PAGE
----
With SHX, these are line fonts and are getting important for things like lasers and CNC machines. Namely you have a single line. So rather than two different paths in an
O where you have a small circle inside the larger one to make a sort of donut glyph. You would, with SHX and other Hershey font’s just draw a line based circle. In the case of SHX, at least one of files in testing gave instructions for drawing a 360° circular arc (a circle, but with a start and end). The same thing must be true for correctly rendered embroidery fonts, but with some added complexity. What you need in a good font is nice satin stitches giving the directionality of the stitching, and the order in which those stitches go down.
Here’s a quick visual for satin stitching in inkstitch.
The embroidery font, if done correctly, is not going to actually provide any embroidery, what you’ll get instead is a series of glyphs that look like the above. You’d define the outlines, direction lines, center lines, and ordering. You’d then send that through rendering to make the stitches themselves at a particular size. So regardless what size of font you use, you’ll get more stitching that gives you the correct density at those positions. This isn’t a format that contains stitches it’s a format that contains a few different datatypes that can be easily rendered into an embroidery with the right software/algorithm.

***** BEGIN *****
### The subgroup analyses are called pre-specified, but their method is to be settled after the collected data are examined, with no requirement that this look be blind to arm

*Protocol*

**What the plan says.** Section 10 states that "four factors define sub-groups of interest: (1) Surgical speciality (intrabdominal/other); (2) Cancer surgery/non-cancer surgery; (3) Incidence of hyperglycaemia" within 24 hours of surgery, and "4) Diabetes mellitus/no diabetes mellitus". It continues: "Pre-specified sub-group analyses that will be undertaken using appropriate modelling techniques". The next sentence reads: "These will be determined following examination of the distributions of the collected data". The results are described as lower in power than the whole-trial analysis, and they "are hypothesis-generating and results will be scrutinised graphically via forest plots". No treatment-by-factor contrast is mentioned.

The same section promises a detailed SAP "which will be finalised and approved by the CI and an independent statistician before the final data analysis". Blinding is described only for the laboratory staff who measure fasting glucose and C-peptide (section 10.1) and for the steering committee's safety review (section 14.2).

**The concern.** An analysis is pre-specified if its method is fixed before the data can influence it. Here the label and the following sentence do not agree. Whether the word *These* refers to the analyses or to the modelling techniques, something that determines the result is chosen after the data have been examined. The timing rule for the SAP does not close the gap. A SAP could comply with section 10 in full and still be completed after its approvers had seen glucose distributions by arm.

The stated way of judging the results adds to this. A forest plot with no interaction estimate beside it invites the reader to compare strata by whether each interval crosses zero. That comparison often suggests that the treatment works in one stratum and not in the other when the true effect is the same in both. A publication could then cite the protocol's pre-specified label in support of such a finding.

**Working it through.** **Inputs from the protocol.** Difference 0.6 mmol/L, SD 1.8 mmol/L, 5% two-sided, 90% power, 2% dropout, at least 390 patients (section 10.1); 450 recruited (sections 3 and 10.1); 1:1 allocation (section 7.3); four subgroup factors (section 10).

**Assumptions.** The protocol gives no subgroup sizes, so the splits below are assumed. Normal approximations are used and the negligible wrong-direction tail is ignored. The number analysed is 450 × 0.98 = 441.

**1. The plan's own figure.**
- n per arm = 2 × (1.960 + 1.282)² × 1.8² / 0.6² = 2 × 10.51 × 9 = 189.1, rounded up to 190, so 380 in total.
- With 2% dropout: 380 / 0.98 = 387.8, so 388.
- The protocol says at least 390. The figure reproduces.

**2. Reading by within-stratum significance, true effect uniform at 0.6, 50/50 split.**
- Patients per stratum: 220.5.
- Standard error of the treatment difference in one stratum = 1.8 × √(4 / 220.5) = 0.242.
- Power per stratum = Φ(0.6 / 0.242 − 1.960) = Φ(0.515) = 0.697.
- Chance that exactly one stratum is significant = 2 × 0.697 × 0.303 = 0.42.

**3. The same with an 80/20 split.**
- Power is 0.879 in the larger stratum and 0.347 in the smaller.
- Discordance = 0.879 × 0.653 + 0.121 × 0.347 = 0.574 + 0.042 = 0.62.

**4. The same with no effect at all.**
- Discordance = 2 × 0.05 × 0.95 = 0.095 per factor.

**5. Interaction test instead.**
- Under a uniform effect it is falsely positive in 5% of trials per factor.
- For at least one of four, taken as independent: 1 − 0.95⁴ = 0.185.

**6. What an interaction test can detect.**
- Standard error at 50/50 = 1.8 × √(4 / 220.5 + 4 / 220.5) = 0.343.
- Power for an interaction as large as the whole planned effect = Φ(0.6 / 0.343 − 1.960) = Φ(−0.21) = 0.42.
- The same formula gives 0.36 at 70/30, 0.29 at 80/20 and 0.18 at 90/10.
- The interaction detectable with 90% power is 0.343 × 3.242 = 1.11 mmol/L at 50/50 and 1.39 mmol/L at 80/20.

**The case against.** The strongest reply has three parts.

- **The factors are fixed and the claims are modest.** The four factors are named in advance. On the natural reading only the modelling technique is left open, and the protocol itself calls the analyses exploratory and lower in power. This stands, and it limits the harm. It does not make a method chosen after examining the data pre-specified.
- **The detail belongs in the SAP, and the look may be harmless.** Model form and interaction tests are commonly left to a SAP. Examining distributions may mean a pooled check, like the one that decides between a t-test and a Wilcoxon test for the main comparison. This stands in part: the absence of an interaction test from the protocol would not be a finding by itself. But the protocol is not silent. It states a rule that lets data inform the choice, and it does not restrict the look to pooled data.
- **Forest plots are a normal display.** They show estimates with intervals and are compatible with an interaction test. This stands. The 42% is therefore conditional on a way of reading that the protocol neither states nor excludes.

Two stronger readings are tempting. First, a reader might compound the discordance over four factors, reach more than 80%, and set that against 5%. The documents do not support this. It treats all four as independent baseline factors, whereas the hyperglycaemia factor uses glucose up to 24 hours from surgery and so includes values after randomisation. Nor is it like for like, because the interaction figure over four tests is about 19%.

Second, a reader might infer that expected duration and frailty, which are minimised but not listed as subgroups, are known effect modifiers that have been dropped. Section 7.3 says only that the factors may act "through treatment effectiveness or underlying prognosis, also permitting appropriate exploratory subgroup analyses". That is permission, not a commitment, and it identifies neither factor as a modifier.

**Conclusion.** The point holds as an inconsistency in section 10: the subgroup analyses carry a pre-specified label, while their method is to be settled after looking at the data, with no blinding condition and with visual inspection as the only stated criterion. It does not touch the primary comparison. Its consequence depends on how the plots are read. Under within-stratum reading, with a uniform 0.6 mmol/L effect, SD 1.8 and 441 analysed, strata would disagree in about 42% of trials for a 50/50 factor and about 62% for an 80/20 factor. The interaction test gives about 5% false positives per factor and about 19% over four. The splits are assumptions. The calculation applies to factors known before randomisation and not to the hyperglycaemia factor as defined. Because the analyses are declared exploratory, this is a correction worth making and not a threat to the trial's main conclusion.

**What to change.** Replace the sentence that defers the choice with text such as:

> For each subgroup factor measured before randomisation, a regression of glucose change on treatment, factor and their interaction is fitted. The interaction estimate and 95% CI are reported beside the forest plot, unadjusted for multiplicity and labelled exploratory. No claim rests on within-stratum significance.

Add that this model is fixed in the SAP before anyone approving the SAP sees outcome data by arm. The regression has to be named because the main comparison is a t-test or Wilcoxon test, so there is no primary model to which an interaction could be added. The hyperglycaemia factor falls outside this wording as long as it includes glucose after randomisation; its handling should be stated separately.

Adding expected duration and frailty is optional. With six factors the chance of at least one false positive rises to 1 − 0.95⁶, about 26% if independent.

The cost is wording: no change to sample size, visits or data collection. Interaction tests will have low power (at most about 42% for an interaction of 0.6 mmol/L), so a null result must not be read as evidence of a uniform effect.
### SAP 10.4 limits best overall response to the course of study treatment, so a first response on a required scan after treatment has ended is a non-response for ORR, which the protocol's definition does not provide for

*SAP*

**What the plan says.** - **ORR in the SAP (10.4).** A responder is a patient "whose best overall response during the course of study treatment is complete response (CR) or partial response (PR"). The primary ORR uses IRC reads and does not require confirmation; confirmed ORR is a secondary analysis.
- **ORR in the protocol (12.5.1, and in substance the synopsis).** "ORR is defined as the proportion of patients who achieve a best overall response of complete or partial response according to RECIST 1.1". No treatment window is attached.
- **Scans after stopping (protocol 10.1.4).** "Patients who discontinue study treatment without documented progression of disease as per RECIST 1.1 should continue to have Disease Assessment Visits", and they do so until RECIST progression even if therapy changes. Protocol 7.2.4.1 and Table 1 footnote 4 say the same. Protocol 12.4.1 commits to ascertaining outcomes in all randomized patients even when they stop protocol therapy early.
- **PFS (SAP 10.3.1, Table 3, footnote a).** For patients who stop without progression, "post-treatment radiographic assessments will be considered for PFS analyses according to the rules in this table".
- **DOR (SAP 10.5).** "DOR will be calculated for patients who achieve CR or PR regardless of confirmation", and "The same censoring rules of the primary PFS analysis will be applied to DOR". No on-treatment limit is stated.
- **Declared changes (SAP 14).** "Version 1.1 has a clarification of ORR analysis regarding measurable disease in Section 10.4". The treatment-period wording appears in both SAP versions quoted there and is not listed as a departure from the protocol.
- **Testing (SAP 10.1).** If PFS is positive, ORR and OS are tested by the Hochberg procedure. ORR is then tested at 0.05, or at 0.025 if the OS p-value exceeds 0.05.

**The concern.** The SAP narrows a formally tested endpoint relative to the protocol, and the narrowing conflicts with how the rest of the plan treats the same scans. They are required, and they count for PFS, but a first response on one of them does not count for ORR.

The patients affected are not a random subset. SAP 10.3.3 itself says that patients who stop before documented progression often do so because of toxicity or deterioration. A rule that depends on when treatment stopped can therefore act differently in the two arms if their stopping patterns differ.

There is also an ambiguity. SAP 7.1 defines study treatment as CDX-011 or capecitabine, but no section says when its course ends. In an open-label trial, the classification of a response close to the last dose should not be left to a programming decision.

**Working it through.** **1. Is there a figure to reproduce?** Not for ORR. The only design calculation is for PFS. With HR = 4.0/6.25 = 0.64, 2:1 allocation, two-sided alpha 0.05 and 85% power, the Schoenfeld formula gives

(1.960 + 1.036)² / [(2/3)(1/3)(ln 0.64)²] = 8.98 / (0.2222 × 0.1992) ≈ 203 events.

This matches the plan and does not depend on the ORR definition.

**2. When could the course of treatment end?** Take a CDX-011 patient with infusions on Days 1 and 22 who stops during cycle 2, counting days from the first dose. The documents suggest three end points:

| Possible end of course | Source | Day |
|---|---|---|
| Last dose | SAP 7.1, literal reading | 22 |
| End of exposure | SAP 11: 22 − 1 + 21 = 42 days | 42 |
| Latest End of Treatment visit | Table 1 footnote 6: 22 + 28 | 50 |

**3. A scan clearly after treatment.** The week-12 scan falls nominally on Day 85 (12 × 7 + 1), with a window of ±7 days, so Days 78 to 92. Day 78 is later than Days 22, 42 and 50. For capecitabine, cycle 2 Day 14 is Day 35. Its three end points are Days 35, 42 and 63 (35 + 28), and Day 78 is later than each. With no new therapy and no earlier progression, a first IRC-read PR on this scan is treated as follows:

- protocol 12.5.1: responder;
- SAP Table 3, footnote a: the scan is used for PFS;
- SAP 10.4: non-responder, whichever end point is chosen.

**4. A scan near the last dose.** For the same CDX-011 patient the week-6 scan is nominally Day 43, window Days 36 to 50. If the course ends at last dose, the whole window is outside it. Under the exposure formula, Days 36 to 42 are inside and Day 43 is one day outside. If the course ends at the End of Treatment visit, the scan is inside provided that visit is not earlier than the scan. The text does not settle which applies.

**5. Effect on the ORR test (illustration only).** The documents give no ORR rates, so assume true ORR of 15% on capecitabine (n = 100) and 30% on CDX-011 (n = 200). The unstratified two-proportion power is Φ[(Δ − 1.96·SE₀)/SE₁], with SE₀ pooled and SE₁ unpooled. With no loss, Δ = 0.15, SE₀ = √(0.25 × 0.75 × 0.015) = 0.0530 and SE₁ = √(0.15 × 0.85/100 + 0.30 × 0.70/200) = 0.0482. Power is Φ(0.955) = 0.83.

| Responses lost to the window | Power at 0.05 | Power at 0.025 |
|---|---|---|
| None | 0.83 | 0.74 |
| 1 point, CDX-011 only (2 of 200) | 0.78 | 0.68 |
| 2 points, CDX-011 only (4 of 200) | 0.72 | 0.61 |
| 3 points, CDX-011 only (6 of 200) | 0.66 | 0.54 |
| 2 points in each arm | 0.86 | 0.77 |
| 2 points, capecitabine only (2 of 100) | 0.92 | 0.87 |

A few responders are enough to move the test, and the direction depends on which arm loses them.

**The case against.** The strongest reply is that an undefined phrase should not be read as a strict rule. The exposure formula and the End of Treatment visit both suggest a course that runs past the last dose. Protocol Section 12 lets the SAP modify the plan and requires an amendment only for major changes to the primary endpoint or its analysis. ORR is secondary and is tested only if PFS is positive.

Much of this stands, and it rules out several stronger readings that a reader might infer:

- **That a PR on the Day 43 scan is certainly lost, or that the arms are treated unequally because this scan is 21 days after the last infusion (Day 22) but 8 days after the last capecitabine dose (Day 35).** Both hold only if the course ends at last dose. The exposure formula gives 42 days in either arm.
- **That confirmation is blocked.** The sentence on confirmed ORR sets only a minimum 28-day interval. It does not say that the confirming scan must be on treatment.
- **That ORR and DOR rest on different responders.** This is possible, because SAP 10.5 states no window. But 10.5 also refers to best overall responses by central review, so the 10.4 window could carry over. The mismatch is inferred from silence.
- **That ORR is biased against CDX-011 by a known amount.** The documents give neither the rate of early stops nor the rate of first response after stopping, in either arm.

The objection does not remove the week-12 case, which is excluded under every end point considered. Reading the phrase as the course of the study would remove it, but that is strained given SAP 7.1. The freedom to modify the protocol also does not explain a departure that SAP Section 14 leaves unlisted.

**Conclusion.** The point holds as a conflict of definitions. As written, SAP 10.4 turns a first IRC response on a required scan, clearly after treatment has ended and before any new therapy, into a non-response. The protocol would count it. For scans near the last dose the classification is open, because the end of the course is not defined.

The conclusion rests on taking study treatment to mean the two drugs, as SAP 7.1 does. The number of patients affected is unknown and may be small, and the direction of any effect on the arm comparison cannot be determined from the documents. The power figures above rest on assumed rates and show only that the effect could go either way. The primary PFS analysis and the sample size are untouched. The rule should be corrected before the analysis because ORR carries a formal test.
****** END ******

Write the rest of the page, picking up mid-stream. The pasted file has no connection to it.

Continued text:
There’s not really an easy way to go from a TTF where you get the filled outline to something that will necessarily work. You could with a bit of expertise add in a bit of information to an outline of a glyph to directly show the order the embroidery should go down as well as the direction of those stitches. There were some early embroidery TTF conversion stuff that tried to make fills for true type fonts that weren’t very good. But, with a bit more info for a rendering engine you could explain how you want those fonts filled and save that as part of the font file.
I’d also need a couple examples of BX fonts which I couldn’t manage to find (tatarize at gmail) in the time I spent looking, but mostly it’s out of the range of this particular project since there’s clearly no actual stitches within the BX format. Rather it’ll be a different segments that are marked as outline, direction line, split line, and with a few properties for how it should embroider that font.